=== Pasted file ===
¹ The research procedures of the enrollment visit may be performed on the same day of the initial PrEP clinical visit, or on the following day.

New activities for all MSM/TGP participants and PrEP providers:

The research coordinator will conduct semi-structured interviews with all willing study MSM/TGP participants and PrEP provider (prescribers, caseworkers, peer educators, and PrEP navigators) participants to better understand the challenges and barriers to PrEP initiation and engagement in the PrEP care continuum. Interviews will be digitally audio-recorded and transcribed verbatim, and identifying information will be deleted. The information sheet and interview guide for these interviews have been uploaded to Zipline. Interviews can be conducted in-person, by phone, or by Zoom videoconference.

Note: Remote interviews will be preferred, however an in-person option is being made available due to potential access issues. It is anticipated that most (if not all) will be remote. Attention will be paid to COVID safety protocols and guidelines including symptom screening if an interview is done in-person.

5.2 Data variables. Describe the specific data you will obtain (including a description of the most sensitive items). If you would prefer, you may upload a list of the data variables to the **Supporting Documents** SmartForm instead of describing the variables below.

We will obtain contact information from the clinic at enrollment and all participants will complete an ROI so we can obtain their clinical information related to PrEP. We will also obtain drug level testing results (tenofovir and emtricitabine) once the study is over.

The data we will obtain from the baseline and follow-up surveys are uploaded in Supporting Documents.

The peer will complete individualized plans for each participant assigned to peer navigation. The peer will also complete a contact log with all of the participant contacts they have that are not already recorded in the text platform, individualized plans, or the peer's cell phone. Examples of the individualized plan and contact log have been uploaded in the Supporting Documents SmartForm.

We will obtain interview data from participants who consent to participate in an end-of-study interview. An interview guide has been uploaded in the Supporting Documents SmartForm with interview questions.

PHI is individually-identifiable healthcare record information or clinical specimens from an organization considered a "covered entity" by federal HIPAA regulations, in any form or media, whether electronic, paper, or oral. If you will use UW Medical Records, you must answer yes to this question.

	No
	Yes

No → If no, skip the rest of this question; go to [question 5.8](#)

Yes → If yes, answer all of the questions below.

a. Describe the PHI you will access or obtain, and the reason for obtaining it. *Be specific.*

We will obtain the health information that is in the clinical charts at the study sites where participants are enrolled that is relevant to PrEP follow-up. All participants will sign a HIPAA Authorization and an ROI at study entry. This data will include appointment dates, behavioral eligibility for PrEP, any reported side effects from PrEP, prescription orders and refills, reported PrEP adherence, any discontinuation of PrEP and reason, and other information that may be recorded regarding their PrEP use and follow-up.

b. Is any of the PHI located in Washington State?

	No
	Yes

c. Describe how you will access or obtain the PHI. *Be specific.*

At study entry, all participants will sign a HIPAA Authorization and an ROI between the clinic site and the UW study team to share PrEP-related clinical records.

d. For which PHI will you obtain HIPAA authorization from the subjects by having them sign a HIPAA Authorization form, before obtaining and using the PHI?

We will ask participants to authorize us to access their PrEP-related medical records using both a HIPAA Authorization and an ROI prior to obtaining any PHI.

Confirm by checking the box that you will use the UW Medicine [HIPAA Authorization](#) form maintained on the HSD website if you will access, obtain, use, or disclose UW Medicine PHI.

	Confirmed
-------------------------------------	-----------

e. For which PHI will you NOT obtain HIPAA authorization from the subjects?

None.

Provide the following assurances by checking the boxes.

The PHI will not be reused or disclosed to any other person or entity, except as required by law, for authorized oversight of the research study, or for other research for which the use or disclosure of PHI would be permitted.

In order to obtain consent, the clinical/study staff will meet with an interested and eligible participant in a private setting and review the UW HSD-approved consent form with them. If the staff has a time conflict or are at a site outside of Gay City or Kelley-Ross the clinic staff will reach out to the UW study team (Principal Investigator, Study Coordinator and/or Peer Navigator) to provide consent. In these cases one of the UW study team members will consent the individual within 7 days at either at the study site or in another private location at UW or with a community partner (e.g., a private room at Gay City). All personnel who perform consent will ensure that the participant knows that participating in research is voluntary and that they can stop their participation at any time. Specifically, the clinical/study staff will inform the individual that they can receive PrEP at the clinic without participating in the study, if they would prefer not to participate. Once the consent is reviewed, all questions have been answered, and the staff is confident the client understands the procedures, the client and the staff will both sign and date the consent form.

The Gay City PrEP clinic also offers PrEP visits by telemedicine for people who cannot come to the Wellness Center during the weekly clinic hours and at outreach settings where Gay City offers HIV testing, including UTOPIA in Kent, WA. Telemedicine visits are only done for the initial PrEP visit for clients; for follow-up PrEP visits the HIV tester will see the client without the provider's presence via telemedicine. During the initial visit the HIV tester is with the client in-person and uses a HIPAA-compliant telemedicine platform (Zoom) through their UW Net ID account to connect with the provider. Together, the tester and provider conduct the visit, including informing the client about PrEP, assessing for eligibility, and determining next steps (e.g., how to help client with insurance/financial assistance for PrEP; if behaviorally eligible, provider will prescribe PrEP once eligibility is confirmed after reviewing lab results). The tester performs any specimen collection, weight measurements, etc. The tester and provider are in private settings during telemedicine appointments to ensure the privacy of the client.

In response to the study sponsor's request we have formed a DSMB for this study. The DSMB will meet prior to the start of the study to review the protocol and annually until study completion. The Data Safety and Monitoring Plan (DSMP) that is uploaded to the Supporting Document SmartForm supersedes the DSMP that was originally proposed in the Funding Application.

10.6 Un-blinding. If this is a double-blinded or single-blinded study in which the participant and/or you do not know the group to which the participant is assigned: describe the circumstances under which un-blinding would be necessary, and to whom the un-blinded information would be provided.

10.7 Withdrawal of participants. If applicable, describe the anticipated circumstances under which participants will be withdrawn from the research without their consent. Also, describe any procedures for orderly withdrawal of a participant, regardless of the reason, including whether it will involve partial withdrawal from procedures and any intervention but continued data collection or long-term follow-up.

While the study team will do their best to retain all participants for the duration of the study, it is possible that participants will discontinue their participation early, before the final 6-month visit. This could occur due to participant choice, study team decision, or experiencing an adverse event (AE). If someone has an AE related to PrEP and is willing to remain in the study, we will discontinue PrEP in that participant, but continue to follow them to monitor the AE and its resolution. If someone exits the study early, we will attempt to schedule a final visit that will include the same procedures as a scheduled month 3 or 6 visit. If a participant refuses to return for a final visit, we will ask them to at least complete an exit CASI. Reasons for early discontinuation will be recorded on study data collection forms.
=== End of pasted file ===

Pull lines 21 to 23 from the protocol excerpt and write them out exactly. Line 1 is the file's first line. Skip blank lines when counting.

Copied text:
At study entry, all participants will sign a HIPAA Authorization and an ROI between the clinic site and the UW study team to share PrEP-related clinical records.

d. For which PHI will you obtain HIPAA authorization from the subjects by having them sign a HIPAA Authorization form, before obtaining and using the PHI?

We will ask participants to authorize us to access their PrEP-related medical records using both a HIPAA Authorization and an ROI prior to obtaining any PHI.